I agree with Dr. Thomas that Morgan is vague in what he means by "psychological scale." At a crude level, I think that most people would agree that there is a difference between a taxis and rational thought; there is some meaningful, if vaguely defined, dimension there. It may have been fine to use "psychological scale" to describe this dimension in Morgan's time. I don't think it is today. Most comparative psychologists and zoologists are trying to get colleagues and students not to think in terms of single scales, as they suggest an unrealistic conception of evolution that stems from Aristotle rather than Darwin. Thus, unless constrained by serious space limitations, I generally, where space permits, try to quote Morgan verbatim and then interpret him in words better suited to our time. I think this is necessary to get Morgan's point across in our context. Although I agree with Dr. Thomas that simple vs. complex is not an ideal dimension with which to convey Morgan's meaning, I cannot think of a better one. Perhaps one could use "evolutionarily older" vs. "newer" but such usage has excess baggage too. If we can find other words with which to express this, I would welcome them. Until then, I plan to continue writing about psychological complexity as the best term I can find.
My concern stems, in part, from the Scala naturae issue. I am concerned that the notion of higher and lower processes will be confused with the notion of higher and lower species. We have worked hard to get notions such as "higher versus lower" species, "sub-humans," etc. out of the vocabulary of psychologists. As many believe different levels of psychical processes are characteristic of different species, there is a risk of a return of such outworn concepts. As we no longer accept notions of a single great chain of being, I favor an alternative wording for Morgan's idea if it is to be more useful today.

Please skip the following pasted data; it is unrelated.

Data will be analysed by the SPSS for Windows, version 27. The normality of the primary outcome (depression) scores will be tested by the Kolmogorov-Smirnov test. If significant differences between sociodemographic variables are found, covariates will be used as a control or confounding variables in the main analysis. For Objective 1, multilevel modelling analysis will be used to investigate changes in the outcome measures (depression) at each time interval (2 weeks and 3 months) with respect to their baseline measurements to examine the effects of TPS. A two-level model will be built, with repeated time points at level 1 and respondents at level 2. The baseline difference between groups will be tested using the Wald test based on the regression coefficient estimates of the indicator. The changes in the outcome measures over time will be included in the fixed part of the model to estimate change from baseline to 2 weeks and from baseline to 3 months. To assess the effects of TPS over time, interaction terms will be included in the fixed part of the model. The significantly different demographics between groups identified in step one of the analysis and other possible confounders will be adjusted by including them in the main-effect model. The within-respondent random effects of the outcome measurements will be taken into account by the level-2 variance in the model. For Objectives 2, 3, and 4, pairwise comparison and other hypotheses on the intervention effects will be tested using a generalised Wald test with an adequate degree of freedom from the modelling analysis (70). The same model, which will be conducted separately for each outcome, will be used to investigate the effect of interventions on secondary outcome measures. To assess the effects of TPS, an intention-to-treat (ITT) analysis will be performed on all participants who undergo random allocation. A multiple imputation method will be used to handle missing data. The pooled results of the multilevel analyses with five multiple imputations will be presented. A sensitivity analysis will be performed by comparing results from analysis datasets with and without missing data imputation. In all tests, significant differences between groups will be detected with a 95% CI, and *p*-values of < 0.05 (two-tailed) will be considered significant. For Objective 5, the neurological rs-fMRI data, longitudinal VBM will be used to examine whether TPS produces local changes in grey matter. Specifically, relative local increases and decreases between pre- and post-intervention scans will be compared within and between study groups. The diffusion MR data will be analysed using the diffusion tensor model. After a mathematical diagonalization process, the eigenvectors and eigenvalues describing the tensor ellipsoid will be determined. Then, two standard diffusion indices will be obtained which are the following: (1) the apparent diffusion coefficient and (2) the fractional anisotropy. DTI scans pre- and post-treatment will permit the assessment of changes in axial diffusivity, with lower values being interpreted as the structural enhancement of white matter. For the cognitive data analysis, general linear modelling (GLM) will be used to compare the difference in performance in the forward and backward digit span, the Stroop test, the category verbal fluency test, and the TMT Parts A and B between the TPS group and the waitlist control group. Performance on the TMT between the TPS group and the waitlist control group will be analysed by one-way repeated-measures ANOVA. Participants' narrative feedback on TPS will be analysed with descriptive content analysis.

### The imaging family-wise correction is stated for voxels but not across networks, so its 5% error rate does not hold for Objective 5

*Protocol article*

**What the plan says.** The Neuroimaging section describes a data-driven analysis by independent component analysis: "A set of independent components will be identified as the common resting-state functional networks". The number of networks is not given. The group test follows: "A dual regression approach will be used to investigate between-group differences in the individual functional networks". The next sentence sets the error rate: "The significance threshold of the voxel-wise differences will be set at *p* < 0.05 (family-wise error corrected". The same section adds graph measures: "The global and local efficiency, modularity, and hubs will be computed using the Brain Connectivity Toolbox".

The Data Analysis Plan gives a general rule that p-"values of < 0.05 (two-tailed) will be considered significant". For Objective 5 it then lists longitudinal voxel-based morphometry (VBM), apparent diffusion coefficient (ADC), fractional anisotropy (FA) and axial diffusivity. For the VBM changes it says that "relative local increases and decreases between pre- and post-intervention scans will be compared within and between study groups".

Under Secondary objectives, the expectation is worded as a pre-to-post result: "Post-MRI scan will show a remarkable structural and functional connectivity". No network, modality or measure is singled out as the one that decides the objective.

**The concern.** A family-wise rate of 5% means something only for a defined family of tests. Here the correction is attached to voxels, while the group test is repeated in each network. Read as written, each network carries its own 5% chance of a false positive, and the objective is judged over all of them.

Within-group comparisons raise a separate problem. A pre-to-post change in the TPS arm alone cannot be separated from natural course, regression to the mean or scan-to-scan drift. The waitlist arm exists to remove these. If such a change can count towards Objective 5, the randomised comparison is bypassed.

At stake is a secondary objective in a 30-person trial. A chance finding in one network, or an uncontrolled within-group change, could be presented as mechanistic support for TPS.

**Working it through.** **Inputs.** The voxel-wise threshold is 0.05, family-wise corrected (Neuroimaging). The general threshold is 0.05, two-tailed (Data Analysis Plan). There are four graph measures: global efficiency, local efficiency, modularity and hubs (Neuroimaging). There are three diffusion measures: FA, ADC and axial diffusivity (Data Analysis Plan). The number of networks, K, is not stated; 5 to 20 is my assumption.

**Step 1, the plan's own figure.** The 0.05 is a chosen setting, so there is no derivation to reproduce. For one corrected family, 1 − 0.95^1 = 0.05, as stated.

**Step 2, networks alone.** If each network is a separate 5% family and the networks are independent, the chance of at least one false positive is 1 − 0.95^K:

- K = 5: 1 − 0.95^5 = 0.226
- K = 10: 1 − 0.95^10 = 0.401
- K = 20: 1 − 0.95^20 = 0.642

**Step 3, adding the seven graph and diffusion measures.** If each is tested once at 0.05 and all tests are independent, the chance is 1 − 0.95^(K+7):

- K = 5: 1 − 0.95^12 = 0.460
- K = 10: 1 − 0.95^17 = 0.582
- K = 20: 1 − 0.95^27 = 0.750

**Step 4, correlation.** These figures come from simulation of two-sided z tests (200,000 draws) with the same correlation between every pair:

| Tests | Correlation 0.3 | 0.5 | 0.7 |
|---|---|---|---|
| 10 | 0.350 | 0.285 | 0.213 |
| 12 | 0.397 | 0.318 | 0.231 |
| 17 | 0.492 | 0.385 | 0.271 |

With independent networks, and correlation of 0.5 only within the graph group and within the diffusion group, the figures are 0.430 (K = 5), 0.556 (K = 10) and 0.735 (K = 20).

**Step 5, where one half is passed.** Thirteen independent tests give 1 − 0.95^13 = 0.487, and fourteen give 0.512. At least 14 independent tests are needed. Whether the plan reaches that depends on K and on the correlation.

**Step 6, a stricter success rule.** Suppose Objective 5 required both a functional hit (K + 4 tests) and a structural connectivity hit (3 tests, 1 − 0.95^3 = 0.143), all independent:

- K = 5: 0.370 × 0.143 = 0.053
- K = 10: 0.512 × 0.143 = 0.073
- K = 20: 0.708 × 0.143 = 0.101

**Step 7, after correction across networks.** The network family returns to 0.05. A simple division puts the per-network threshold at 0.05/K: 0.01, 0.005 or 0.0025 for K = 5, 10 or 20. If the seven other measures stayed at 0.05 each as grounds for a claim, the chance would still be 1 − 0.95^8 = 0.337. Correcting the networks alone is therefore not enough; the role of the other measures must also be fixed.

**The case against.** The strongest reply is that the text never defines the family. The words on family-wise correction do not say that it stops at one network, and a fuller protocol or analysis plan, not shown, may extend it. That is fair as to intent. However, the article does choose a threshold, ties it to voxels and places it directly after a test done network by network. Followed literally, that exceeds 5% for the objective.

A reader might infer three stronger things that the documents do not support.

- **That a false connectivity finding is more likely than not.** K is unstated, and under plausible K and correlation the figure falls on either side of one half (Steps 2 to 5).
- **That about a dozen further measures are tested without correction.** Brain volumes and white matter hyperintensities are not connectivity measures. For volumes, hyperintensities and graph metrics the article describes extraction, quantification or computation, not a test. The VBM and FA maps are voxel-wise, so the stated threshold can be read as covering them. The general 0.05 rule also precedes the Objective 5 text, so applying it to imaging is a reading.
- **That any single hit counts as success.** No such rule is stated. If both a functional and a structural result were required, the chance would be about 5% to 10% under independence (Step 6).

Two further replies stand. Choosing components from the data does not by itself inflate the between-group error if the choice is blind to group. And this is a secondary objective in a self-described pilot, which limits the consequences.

Elsewhere in his 1894 book, Morgan also used the terms "simple" and "complex" in the sense that I do. In a telling sentence that Dr. Thomas actually includes in his long quotation, Morgan wrote:
"Moreover, the simplicity of the explanation of the phenomena of animal activity as the result of intellectual processes, can only be adopted on the assumption of a correlative complexity in the mental nature of the animal as agent" (p. 55).
Here, Morgan is showing us exactly the distinction I wish to draw between complexity of explanation and complexity of process or "mental nature of the animal." This passage appears shortly after Morgan's declaration of the canon in a section where Morgan is differentiating the canon from parsimony. He distinguishes between "simplicity (or complexity) of the explanation" and "complexity in the mental nature of the animal," or, as I would say, of the psychological processes of which an animal is capable. I read Morgan as saying rather clearly that parsimony is not an adequate criterion for assessing the adequacy of an explanation unless it is correlated with psychological complexity of the animal in question. We should not accept the simplest EXPLANATION consistent with our observations but the explanation that relies on postulation of the simplest PSYCHOLOGICAL PROCESSES.